Today Szuminski is not considered a top prospect to start the 2005 season in the majors. The Cubs declined to call him up from the minors last season when rosters expanded on September 1, and he’s also not on the Cubs off-season roster. But Szuminski firmly believes that he will return to the majors. “I don’t know what the future holds, but I still think I can do anything I want. That attitude is the reason I’ve been successful at baseball and everything else I have ever done.” As for his ankle, it’s completely healed, and he’s back on the mound, throwing again.
One might think that Szuminski’s pitching skill might benefit from his aero/astro studies—which, after all, deal fundamentally with objects moving through the air. He insists that this is not at all the case. “I can’t stress enough how different throwing a baseball is to anything learned in aero/astro,” Szuminski says. But the Institute may have provided him with something else he needs to make it back to the major leagues: fortitude. Graduating from MIT “was probably the hardest thing I will ever do in life,” he contends. At this point, making it back to the majors may prove to be a comparable feat.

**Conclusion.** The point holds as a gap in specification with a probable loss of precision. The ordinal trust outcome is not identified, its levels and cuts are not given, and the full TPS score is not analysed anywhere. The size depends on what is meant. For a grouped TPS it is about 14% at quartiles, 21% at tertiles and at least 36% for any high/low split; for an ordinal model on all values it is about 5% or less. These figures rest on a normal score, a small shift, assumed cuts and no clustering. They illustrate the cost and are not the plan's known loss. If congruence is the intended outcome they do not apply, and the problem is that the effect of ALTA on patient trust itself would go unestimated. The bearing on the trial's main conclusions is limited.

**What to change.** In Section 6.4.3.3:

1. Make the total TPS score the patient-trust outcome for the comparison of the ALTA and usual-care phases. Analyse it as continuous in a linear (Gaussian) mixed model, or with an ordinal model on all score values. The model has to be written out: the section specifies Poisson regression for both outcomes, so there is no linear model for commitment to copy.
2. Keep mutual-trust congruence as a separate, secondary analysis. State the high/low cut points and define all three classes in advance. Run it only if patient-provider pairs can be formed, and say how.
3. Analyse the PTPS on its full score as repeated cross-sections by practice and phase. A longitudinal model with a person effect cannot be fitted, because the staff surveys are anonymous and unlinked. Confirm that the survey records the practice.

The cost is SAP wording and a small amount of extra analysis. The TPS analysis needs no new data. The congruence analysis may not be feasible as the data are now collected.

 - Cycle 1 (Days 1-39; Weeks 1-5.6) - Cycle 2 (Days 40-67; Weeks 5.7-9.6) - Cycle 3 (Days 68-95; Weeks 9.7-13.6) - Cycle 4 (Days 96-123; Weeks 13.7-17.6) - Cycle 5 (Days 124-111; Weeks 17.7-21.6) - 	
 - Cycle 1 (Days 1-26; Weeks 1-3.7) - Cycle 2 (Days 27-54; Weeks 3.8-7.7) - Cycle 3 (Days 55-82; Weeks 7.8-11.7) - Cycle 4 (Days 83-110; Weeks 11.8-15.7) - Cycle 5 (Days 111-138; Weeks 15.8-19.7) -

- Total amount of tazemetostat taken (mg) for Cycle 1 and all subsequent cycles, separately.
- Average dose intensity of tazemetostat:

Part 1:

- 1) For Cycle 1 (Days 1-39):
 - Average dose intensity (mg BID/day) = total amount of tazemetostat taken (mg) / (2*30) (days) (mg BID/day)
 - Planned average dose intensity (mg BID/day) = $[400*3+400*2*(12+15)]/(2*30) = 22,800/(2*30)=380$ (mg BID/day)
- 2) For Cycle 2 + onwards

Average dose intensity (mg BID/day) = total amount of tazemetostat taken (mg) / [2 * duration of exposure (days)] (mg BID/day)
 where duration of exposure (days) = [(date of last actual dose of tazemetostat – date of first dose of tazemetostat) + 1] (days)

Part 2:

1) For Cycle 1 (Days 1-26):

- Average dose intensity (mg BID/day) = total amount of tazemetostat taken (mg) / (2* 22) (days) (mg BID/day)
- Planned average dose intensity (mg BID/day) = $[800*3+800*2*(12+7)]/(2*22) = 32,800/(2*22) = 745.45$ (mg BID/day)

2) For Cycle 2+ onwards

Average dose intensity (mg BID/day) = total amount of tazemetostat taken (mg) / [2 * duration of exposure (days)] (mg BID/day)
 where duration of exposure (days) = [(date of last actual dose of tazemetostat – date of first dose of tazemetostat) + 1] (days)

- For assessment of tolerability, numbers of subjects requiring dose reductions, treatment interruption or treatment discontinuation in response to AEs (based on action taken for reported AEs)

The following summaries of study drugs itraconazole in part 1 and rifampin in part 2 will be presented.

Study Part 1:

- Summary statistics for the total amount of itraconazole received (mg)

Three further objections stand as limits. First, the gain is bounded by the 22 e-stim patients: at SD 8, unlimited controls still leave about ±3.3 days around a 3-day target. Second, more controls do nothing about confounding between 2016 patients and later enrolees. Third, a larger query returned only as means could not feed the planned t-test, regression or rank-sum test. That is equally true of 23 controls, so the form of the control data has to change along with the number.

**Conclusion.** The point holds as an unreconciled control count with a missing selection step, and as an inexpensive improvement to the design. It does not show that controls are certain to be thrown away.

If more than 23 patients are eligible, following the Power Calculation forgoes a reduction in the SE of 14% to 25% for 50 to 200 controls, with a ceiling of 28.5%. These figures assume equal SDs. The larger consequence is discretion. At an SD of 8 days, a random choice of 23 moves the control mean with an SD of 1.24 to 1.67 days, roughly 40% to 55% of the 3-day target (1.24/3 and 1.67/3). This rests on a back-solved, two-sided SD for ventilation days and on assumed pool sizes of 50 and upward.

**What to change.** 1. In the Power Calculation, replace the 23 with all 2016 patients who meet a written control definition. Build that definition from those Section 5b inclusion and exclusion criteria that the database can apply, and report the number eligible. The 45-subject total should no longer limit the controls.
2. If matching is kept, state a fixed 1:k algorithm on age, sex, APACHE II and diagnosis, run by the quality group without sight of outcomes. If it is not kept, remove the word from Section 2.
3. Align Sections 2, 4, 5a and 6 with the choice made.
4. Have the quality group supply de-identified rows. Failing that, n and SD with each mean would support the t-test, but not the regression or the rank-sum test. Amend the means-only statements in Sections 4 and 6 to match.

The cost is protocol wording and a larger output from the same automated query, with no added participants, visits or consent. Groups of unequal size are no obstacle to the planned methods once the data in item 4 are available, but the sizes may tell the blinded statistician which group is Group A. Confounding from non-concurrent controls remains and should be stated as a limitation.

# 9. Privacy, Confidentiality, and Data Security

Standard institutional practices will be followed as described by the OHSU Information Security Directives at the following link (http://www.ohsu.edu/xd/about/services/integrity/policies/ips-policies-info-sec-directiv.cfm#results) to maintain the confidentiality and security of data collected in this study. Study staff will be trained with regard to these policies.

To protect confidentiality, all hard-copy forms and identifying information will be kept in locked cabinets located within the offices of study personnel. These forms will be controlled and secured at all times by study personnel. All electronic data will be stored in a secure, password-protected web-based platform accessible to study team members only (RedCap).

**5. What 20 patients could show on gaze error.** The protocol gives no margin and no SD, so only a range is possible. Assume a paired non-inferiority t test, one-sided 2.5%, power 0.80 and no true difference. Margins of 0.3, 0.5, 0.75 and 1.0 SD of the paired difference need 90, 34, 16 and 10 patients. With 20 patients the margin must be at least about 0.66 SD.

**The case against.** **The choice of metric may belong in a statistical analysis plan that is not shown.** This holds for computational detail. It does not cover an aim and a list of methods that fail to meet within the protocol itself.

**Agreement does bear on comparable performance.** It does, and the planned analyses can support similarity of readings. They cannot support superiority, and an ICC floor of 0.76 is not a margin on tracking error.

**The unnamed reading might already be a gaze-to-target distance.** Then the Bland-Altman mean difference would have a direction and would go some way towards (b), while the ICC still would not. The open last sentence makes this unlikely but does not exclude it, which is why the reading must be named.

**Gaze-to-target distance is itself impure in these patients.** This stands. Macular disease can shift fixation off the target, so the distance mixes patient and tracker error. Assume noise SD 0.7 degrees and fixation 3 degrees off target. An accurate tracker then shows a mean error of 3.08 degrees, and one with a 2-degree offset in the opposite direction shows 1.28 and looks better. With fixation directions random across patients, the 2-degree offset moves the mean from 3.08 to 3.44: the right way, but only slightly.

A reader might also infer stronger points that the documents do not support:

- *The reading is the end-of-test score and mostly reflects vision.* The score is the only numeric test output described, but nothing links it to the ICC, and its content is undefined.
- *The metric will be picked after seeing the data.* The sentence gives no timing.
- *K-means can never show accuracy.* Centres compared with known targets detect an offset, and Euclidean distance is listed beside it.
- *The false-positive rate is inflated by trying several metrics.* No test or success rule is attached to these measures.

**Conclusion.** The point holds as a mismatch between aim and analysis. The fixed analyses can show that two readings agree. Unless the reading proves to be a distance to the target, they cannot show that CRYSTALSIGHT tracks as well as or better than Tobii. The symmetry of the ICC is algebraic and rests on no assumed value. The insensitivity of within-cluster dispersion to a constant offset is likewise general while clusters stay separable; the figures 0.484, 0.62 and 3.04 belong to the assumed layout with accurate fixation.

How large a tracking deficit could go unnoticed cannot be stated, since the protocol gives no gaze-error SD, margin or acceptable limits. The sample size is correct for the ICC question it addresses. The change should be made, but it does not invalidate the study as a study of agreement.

Capitalizing on machine learning with collaborative, structured enterprise tooling teams
Machine learning advances require an evolution of processes, tooling, and operations.
The Download: how to fight pandemics, and a top scientist turned-advisor
Plus: Humane's Ai Pin has been unveiled
The race to destroy PFAS, the forever chemicals
Scientists are showing these damaging compounds can be beat.
How scientists are being squeezed to take sides in the conflict between Israel and Palestine
Tensions over the war are flaring on social media—with real-life ramifications.
Get the latest updates from
MIT Technology Review
Discover special offers, top stories, upcoming events, and more.